Adverting to the statute of 1915, page 560, which was condemned in Board of Revenue, etc., v. State ex rel. Roberts, 200 Ala. 456, 76 So. 388, and amended by the Acts of 1919, page 176, the provision of section 1, requiring the county to pay the sums indicated from general funds of the county not otherwise appropriated (and declared not germane or cognate to the title, Board of Revenue, etc., v. State ex rel. Roberts, supra), was not eliminated from section 1 of the act of 1915 as amended by § 2, Act 1919. However, the title to the act was amended so as to embrace the same matter. The words added to the title were: "Defining the obligation of counties in such cases." This amendment was sufficient to give notice that such obligations were imposed upon counties and their general funds not otherwise expended, and took the act without the influence of the decision in Board of Revenue, etc., v. State ex rel. Roberts, 200 Ala. 456, 76 So. 388, or the analogy to be found in Roper v. State ex rel. Day, 210 Ala. 440, 98 So. 286.

We are of opinion, and so hold, that the act (Acts 1919, p. 176) in respects here challenged by demurrer is not to be condemned for duplicity; that the matter embraced in its section 1 is cognate and germane and offends no provision of section 45 of the Constitution. Fuqua v. City of Mobile, 219 Ala. 1, 121 So. 696, and authorities; Lindsay v. United States Saving Loan Ass'n, 120 Ala. 156, 24 So. 171, 42 L.R.A. 783; Ballentyne v. Wickersham, 75 Ala. 533; Harry T. Hartwell, et al. v. State ex rel. Virginia Bullock Willis (Ala. Sup.) 142 So. 678. It has been carried forward in the last Code as sections 4480, 4481, Code of 1928, and was the subject of consideration in Ex parte Blue, 218 Ala. 113, 118 So. 147, as to support during pending appeal.

Ante, p. 206.

Would it "be illegal to pay said sum" by reason of other provisions of the Constitution?

Thus we are brought to a consideration of the last objection urged against that statute; that it is offensive to section 94 of the Constitution, which forbids the Legislature to authorize any county to lend its credit or to grant public money or thing of value in aid of, or to any individual, etc. Southern Railway Co. v. Hartshorne, 162 Ala. 491, 50 So. 139, as to the purchase of land by the city for the location of a depot within the municipality. The object and purpose of this provision is thus stated in Garland v. Board of Revenue of Montgomery County, 87 Ala. 223, 226, 6 So. 402:

"In adjudicating the constitutionality of a statute, it is the duty of the courts, in deference to the legislative department of the government, to so construe both the constitutional and the statutory provisions, if possible, that the statute may be upheld; but a constitutional provision, protective of the rights of persons and property, and remedial in its nature, is not to be construed so literally or strictly as to defeat the purposes for which it was intended; and a new provision, incorporated in a revised constitution, is to be construed in connection with the facts of public history, showing the causes in which it originated, and the mischief it was intended to remedy and prevent."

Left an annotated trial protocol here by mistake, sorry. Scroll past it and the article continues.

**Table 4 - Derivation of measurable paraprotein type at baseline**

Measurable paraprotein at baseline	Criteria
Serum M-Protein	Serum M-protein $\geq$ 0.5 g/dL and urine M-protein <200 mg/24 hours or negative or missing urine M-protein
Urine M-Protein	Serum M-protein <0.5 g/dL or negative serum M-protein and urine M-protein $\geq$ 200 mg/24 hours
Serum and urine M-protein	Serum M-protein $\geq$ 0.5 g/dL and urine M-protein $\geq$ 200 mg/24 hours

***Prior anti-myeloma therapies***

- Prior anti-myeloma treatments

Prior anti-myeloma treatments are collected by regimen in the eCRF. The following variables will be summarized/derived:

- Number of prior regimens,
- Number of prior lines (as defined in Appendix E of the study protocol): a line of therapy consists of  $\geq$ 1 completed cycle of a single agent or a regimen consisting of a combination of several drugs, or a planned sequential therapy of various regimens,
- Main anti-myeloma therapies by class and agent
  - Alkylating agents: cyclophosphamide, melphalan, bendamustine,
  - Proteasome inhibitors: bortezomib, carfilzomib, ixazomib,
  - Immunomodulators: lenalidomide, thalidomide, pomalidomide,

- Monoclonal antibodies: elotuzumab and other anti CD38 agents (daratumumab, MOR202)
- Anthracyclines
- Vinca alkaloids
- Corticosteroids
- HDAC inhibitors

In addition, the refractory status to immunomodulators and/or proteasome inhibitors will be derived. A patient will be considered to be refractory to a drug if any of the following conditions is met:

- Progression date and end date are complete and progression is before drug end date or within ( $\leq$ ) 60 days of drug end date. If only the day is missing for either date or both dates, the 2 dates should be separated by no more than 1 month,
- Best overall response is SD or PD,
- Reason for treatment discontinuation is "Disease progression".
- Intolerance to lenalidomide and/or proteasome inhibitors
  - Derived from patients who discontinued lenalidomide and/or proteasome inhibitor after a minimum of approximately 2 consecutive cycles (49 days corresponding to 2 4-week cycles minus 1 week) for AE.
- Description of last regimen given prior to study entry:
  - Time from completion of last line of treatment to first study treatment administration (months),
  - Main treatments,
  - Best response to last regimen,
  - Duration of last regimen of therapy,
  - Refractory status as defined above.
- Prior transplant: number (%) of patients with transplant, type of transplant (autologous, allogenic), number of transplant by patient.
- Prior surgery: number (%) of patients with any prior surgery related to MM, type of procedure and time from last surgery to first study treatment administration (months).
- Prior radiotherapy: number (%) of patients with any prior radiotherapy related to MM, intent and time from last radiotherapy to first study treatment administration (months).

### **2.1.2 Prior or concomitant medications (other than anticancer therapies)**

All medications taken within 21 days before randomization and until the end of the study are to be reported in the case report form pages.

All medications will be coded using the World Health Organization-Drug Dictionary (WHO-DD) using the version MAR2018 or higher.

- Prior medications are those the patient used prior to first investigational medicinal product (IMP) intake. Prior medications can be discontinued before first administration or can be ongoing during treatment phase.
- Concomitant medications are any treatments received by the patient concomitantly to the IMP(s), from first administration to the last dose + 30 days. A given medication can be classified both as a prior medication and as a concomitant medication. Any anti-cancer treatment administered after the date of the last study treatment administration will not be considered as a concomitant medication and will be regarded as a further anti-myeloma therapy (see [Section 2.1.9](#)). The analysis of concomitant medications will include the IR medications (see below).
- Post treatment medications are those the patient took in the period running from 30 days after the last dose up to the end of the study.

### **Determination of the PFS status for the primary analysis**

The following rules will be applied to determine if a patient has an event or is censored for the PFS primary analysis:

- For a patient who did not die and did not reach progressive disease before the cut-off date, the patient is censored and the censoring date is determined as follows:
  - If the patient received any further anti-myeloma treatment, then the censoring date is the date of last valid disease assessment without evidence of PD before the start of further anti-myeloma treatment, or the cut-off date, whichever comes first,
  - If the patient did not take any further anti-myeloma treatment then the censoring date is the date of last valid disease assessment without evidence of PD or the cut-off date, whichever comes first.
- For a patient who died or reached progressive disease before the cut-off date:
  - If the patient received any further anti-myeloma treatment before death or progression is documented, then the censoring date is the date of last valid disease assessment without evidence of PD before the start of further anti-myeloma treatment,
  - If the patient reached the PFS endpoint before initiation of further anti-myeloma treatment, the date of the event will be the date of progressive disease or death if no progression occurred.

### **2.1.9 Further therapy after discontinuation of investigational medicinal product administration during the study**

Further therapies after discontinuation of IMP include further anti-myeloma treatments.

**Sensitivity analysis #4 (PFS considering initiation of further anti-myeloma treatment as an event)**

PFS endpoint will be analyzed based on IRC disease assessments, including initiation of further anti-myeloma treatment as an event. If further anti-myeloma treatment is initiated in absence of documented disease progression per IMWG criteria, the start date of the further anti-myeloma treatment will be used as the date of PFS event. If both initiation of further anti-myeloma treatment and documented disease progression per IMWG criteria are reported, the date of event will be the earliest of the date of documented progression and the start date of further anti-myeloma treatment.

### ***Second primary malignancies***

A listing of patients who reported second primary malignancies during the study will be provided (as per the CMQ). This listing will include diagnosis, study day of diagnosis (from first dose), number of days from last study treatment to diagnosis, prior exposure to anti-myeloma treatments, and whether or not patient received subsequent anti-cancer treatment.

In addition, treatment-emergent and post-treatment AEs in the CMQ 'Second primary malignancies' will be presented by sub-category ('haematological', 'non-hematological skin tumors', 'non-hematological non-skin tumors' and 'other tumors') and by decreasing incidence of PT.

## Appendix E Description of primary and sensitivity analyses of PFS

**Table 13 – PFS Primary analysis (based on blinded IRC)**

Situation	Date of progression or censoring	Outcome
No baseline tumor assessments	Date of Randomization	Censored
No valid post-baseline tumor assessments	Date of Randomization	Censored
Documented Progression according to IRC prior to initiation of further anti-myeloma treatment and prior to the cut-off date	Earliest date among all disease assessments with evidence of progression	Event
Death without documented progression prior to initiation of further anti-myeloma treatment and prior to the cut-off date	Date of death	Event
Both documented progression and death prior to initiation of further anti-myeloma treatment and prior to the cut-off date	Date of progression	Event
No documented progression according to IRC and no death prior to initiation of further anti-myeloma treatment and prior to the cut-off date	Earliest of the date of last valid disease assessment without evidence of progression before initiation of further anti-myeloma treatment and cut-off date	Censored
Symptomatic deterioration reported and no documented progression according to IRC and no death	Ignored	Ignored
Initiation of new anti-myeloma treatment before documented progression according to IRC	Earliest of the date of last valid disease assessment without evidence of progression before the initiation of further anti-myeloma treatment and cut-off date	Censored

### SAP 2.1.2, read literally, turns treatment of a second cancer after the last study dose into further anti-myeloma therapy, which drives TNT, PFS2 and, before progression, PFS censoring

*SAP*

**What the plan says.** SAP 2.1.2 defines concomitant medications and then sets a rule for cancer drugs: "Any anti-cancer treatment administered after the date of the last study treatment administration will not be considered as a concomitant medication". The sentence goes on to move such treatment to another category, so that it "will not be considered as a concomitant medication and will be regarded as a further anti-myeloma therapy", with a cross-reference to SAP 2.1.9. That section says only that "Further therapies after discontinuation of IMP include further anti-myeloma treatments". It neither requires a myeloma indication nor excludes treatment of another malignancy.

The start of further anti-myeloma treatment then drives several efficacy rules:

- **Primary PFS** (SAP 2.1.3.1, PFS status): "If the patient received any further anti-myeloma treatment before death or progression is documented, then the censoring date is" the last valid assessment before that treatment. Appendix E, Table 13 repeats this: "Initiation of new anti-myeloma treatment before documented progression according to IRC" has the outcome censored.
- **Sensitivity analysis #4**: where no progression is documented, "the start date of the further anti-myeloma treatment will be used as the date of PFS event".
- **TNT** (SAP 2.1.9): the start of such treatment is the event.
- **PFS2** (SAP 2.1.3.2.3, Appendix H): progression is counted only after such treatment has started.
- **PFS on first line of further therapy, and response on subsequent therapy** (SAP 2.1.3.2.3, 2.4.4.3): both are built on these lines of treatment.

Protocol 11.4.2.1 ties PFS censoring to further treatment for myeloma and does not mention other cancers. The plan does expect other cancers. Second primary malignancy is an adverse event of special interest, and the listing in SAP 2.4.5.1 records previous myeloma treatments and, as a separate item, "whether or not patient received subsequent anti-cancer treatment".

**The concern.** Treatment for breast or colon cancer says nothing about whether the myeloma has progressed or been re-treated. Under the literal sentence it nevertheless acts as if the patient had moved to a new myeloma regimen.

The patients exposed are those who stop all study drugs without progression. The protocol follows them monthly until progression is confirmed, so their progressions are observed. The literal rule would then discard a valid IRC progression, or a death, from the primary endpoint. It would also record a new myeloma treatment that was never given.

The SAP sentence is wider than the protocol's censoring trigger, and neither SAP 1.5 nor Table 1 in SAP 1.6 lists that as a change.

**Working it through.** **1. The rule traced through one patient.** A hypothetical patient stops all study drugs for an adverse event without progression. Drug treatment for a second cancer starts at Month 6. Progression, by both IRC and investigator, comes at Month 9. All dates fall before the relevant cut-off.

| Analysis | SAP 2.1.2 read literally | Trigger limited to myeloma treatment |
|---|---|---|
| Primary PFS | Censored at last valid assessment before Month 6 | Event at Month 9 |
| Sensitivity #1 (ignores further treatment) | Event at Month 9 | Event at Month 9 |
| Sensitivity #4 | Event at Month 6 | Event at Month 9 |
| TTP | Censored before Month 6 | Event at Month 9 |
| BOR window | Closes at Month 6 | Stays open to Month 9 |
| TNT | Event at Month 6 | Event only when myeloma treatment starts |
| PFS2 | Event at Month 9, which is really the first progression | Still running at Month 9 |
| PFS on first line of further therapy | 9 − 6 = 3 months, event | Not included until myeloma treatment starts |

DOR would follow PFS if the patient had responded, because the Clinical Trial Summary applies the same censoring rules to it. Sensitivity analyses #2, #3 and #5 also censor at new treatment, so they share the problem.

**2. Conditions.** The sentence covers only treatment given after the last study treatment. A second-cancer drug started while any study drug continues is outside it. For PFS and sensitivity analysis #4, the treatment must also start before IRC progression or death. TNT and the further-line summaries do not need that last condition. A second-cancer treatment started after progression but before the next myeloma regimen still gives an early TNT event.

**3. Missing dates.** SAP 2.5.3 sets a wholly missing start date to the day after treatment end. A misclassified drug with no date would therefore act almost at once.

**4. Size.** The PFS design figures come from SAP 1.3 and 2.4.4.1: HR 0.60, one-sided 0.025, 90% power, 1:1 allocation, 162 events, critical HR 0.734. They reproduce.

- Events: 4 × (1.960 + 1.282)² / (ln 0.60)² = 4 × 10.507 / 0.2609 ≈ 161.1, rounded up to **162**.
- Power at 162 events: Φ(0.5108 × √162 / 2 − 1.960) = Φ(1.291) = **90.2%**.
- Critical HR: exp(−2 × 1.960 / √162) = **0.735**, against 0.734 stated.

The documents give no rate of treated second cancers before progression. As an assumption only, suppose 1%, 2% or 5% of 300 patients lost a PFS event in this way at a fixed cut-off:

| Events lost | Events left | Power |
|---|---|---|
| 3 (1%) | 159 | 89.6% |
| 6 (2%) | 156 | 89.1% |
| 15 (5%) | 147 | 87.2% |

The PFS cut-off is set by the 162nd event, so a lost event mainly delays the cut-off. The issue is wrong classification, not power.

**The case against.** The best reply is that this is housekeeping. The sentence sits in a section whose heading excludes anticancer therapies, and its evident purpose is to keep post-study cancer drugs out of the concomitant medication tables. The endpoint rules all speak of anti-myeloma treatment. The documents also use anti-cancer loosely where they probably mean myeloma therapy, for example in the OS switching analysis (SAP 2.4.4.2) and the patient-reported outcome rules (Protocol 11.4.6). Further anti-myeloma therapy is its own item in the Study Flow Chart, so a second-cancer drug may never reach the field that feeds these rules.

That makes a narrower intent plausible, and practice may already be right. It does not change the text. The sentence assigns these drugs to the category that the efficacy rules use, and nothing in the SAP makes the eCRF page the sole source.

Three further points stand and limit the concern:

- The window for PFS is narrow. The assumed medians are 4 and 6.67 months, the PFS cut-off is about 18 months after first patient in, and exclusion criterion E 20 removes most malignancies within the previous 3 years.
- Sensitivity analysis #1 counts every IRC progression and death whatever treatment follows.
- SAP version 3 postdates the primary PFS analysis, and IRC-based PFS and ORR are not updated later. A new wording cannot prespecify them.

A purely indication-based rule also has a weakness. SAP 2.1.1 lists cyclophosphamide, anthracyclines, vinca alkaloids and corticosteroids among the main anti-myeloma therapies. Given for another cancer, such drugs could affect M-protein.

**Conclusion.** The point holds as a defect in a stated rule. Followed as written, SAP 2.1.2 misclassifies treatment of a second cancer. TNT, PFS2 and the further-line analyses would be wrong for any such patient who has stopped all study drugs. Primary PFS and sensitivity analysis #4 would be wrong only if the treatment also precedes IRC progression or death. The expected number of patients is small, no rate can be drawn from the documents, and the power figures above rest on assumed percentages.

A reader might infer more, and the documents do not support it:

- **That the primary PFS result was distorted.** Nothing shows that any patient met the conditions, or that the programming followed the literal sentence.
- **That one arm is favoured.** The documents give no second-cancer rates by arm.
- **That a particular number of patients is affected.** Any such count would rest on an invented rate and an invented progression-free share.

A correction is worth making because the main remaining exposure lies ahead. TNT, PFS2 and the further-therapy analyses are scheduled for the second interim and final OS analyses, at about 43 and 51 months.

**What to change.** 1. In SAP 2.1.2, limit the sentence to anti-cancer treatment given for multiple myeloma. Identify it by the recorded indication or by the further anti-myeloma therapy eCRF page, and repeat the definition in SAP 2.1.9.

" 'In no project originated by individuals, whether associated or otherwise, with a view to gain, are the municipalities named permitted to participate in such manner as to incur pecuniary liability. They can neither become stockholders, nor furnish money or credit for the benefit of the parties interested therein.' Operation should be given to the provision in the constitution co-extensive with the evils to be prevented. A loan of credit, or grant of money or thing of value in aid of an individual or corporation, in any mode, directly or indirectly, falls within its operation."

In Ala. State Bridge Corp'n v. Smith, 217 Ala. 311, 315, 116 So. 695, 698, it was said: "Section 94 relates to private corporations only"; in Griffin v. Jeffers, 221 Ala. 649, 130 So. 190, the right of a county to extend credit to a bridge corporation by way of lease for a long term was denied; and in Stone, County Treas., v. State ex rel. Mobile Broadcasting Corp., 223 Ala. 426, 136 So. 727, it was held the statute authorized the county's resources as to location and promoting industrial and manufacturing plants and other industries not extended, by reason of section 94 of the Constitution, to the contract in question with Mobile Broadcasting Corporation for its station W O D X.

The phase of the subject here pertinent had been adverted to in 13 R. C. L. 1191, § 222, as follows: "* * * it has been held that a statute which provides that the fine imposed on the husband for abandoning his wife shall be paid to the wife or to the guardian or custodian of his minor child or children, is violative of a constitutional provision that 'no appropriation for private or individual purposes shall be made.' It has also been held that a statute which empowers the court, instead of imposing a fine, to require the defendant to pay a certain sum weekly to his wife, or custodian of his minor child or children, and to release the defendant from custody upon his entering into a recognizance to comply with the order, is invalid under a constitutional provision that 'no power of suspending laws shall be exercised except by the legislature.' Ex parte Smythe, 56 Tex. Cr. R. 375, 120 S.W. 200, 133 Am. St. Rep. 976, 23 L.R.A. (N.S.) 854; Notes 133 Am. St. Rep. 985; Ann. Cas. 1912B, 280; Commonwealth v. Graham, 157 Mass. 73, 31 N.E. 706, 34 Am. St. Rep. 255, 16 L.R.A. 578; State v. McPherson, 72 Wn. 371, 130 P. 481, Ann. Cas. 1914D, 587, and note." However, "such statutes are generally upheld."